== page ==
As a mom and a teacher, I love the text in these books! Every single time Peanut has brought a book home from his school library this year, it has been a non-fiction book. I've read quite a few snake books and lizard books and even more snake books. Most of them are fine but I love reading these books because the text shares really interesting facts about the animals. The text also connects from page to page. Oftentimes, I find that the text is divided into sections with the headers and subtitles. Bishop doesn't do that with these books, instead he shares a fact on one page and then elaborates on the next. In a sense, it almost does resemble a narrative read...except it's not. We found ourselves stopping to make connections and to revel in the remarkable facts we read about.
    Finally, Bishop adds a little bit of the unexpected to these books. All of a sudden there are two pages that open out and then you have a surprise - and usually amazing - picture under the flaps. I love the feeling of reading a book and then...wait a second, here's a surprise! It's perfect to break up the redundancy of turn the page, read a section, turn the page, read a section. AND, Bishop also encourages readers to flip back to other parts of the book here and there. I love that. One example of this is in Frogs when on page 8 there is a picture of a baby African bullfrog but the caption tells readers to turn to page 40 to see the adult African bullfrog. It's a great opportunity to switch things up a bit and it also reinforces the idea that expository non-fiction can be read out of order. Our natural instinct is to want to turn to the back and to want to compare and I think it's easy for kids to recognize that research and learning doesn't have to mean sitting down and reading straight through a non-fiction text all the time.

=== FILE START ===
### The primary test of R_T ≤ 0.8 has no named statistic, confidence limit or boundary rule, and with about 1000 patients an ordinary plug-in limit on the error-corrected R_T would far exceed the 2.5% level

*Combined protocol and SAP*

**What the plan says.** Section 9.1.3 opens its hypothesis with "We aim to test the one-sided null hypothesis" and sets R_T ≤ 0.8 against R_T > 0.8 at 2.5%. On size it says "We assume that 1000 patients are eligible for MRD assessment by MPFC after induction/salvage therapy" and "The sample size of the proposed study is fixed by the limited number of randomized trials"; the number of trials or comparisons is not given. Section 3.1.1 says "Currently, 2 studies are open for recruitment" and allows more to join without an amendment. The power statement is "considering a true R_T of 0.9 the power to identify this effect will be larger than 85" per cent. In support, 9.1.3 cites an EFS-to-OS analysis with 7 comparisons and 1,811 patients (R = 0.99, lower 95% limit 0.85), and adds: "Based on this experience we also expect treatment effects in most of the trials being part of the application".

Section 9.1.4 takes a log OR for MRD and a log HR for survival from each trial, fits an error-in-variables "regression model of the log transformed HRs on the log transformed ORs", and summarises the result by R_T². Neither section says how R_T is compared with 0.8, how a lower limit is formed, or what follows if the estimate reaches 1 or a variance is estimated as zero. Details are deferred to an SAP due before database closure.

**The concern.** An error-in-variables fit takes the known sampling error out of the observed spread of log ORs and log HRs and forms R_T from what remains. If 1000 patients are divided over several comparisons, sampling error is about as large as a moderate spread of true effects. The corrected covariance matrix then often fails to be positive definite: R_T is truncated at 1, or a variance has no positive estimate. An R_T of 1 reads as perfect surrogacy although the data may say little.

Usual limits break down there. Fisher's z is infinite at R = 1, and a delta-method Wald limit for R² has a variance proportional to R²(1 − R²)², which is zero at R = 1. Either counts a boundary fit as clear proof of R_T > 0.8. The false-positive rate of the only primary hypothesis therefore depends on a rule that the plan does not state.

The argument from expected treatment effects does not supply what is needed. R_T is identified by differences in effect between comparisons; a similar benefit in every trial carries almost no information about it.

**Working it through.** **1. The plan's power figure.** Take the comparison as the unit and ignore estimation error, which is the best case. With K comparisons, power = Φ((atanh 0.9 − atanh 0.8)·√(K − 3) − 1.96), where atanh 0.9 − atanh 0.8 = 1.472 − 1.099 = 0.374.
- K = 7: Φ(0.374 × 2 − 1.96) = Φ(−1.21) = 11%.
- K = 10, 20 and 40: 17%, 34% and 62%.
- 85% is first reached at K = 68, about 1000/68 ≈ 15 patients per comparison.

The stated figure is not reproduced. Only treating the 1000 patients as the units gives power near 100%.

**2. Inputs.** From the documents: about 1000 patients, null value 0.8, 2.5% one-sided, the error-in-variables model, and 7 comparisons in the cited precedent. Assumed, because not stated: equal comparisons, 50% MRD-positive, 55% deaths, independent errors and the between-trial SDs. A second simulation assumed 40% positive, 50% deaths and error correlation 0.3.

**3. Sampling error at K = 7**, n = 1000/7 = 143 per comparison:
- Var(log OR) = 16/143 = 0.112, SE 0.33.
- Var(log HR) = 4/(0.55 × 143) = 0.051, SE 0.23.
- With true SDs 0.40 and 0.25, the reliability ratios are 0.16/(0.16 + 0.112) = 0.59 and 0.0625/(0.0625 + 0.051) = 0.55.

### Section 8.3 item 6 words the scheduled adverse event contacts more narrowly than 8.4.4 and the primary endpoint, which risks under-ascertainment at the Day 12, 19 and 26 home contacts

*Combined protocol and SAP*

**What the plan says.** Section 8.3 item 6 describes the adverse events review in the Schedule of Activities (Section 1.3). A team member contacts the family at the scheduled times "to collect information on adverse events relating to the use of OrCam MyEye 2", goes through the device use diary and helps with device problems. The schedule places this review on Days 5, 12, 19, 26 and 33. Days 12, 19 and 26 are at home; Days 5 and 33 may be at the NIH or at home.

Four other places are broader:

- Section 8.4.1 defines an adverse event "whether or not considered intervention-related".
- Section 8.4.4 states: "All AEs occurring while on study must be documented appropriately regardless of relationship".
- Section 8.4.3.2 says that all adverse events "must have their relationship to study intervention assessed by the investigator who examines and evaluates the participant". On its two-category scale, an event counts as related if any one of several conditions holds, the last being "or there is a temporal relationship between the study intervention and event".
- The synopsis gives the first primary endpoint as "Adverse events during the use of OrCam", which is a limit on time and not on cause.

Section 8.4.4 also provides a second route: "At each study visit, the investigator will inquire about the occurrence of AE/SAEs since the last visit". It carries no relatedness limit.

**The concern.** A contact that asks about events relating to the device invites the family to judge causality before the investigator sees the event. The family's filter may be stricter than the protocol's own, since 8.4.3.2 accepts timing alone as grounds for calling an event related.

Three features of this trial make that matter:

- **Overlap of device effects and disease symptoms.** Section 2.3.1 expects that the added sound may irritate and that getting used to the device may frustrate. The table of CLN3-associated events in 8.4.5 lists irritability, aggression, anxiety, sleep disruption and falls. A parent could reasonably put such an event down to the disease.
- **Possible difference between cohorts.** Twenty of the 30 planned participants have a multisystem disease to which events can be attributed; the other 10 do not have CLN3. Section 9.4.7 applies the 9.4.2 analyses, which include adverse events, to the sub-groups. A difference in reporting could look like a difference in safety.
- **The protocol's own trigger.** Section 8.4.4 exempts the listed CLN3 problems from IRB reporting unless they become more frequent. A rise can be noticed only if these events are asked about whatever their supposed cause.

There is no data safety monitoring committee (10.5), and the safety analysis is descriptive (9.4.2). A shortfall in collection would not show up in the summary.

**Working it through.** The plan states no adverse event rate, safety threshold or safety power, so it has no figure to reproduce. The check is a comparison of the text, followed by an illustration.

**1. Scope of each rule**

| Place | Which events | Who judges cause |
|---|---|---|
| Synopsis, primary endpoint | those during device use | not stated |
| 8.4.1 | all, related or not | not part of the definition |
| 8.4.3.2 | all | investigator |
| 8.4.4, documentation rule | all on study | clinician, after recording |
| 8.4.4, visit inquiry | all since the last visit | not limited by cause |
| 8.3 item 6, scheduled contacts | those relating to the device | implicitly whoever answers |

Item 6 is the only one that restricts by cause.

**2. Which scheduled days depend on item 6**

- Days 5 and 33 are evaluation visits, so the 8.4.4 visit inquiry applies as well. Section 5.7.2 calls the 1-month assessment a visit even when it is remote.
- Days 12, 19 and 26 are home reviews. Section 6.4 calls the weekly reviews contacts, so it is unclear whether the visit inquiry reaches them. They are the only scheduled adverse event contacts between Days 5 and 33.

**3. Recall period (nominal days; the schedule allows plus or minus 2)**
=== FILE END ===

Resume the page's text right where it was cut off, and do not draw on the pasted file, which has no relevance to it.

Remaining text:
When it comes down to it, we are really enjoying Nic Bishop's book at our house and I think this is exactly the kind of non-fiction text we want to see for students.  
Read Together:  
Read Alone:  
Read With:  
Snatch of Text: "Some spiders are as small as a grain of sand. The biggest, the Goliath birdeater tarantula from South America, is as big as a page in this book. Yet all spiders share similar features. They have eight legs, fangs, spin silk, and eat other animals. At first you might confuse them with insects. But it is easy to tell the difference. Insects have six legs; spiders have eight. And spiders never wings." p. 8
Reading Strategies to Practice: Activating Background Knowledge, Making Connections 
Writing Strategies to Practice: Expository, Compare and Contrast 
Writing Prompts: After reading at least three of Nic Bishop's non-fiction books, take time to notice what is similar and what is different. What do you notice about his style of writing or his books? 
Topics Covered: Frogs, Spiders, Lizards, Integration - Science, Animals
 I *heart* It: